Why are the Indian government and even the media and civil society quiet about the death of more than a thousand of its citizens (Thomas, 2016)? People are being killed in sewer and septic tanks every day and yet, so far there has been no relevant discussion by policymakers, in state assemblies or the Parliament. By the time you are reading this essay, this number would have increased multifold. What could be the reason for this apathy and indifference? Is this because all who die in sewers and septic tanks are Dalits? Why is it that even amidst the rhetoric of development and progress in 2017, 1.3 million (FirstPost, 2016) Dalits in India, and mostly women, are forced to manually clean human excreta? Why does the country allocate a budget of INR 16,248 crore 1 for the Swachh Bharat Abhiyan while it has only INR 5 crore to spare for rehabilitation of manual scavengers, as per the Union Budget for the fiscal year 2017–18? Why is India unable to invest in finding a technology to clean sewer septic tanks without endangering human life? These are serious questions that Indian democracy must answer.

"Minimum protective gear, maximum risk, no holidays, no pay, and ever-lurking disease and death"
Tens of thousands of Dalits still work as manual scavengers in India – unclogging sewers, emptying septic tanks, and more. They work with no protective gear, no holidays, irregular wages, and the constant threat of disease and death. All this along with deep social stigma – while the government speaks of a Swachh Bharat and of ‘open defecation free' villages.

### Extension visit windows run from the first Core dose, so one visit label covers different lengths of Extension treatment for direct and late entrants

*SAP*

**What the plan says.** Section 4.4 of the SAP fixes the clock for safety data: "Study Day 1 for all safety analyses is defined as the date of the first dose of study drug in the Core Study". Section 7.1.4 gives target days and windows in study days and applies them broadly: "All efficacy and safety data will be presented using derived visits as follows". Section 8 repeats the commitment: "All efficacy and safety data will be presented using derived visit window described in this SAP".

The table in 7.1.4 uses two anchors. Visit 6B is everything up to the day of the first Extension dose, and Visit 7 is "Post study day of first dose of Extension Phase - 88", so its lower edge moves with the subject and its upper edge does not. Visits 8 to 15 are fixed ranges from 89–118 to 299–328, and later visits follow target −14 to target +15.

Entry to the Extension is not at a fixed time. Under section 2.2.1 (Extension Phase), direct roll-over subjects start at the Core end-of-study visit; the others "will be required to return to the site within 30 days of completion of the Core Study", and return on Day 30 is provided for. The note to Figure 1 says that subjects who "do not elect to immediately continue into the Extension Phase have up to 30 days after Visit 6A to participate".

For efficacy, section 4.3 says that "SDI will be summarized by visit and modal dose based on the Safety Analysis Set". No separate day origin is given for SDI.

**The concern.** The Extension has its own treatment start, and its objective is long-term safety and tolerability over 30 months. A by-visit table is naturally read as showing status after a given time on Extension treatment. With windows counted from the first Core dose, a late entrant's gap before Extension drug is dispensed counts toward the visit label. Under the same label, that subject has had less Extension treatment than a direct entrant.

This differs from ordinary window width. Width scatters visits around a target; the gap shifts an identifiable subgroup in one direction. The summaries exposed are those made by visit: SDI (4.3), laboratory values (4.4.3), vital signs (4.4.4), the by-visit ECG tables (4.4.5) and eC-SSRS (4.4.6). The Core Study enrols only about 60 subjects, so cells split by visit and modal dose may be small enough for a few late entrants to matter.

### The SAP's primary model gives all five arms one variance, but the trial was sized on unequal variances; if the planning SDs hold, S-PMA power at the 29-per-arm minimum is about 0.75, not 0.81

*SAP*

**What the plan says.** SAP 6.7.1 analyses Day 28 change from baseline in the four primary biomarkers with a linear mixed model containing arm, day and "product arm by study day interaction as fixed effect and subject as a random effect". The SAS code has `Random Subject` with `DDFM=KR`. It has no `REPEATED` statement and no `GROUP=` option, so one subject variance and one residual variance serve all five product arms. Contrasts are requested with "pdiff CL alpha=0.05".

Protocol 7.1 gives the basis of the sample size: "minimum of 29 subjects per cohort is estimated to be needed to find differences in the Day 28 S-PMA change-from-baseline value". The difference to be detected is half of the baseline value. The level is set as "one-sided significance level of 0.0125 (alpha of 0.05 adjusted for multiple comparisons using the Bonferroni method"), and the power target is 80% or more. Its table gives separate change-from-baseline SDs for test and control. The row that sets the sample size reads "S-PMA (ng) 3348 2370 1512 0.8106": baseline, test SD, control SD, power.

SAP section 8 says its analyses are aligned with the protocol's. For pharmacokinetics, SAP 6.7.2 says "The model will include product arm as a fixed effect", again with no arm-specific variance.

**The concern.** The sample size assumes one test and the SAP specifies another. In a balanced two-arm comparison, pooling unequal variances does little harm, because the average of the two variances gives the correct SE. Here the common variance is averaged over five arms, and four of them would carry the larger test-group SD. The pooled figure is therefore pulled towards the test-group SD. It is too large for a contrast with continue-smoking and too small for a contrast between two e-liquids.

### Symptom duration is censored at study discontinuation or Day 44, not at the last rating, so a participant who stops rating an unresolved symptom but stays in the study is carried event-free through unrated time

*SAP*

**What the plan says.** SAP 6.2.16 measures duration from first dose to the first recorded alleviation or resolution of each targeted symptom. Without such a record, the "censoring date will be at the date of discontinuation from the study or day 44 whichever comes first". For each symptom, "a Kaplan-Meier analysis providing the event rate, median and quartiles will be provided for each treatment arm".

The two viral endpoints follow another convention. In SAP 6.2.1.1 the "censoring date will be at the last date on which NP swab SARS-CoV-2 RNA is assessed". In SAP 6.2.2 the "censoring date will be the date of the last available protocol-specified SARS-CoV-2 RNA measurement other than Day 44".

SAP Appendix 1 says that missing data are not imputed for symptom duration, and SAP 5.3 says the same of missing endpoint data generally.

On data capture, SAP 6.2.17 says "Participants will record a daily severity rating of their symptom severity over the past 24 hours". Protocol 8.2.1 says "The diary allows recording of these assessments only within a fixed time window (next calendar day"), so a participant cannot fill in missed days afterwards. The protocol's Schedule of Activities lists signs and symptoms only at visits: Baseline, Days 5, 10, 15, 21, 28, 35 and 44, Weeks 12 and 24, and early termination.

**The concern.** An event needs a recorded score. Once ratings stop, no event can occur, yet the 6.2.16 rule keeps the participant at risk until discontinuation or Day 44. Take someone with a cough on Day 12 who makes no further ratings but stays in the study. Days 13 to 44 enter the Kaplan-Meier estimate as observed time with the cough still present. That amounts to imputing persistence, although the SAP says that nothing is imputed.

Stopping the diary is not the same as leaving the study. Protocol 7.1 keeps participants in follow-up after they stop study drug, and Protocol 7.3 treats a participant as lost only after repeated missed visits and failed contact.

Bezwada Wilson: "We cannot address manual scavenging without addressing untouchability, without taking on inequality":



“You do not want us to occupy your space because we smell?”
The sanitation workers are employed by the university on a contractual basis and receive no benefits from their employers. Narrating a personal experience, the spokesperson said that some time ago when he was hurt, he had incurred an expense of four lakh rupees from the hospital where he was being treated. Forget receiving monetary support from the university, “no one,” he remarked “from the university staff or administration had cared to even pay him a visit during his stay at the hospital. In spite of this, I am still here being the good worker that I am and I will be here tomorrow as well.”

Courtesy: Indian Cultural Forum